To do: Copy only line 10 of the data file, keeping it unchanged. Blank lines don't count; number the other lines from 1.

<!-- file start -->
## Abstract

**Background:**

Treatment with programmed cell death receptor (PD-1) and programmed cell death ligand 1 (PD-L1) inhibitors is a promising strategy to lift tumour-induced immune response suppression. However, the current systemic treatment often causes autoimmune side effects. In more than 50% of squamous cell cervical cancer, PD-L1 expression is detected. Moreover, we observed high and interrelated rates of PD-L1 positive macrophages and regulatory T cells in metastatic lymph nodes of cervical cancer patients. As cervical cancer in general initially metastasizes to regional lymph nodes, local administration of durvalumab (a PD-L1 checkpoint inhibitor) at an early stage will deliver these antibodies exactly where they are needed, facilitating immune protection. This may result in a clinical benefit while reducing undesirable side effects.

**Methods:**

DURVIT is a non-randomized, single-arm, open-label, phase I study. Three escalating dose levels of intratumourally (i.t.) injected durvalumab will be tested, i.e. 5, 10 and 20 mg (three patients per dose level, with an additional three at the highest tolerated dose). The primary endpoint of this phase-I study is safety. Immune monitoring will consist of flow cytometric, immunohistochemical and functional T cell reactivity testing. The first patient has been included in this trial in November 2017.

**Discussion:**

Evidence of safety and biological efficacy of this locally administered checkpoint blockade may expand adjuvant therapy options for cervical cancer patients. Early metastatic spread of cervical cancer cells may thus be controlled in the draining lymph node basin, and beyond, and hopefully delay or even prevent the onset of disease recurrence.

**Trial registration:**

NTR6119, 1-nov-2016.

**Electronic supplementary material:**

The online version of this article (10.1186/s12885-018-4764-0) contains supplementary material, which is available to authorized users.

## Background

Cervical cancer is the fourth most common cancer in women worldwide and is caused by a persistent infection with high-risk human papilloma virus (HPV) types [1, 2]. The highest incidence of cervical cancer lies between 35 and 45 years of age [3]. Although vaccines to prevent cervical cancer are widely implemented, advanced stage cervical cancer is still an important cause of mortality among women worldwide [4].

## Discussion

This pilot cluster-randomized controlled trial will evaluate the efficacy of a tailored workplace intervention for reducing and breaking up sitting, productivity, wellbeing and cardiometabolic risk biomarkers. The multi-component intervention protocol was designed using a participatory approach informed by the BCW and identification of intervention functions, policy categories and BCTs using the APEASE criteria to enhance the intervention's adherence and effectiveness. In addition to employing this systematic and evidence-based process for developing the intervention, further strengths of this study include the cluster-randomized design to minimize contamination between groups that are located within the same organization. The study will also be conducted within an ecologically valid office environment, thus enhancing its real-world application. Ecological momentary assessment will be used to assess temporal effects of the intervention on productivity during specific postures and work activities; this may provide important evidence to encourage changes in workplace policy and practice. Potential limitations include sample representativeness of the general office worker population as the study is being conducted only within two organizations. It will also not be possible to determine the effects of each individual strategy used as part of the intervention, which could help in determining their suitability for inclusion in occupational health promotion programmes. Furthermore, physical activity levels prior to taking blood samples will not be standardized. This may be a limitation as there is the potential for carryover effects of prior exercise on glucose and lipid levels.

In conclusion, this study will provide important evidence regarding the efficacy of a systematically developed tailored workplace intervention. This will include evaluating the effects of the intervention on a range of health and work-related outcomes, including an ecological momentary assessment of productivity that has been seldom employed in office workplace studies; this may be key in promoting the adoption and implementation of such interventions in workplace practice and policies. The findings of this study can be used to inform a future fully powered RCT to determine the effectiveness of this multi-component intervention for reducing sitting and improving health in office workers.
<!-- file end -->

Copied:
**Electronic supplementary material:**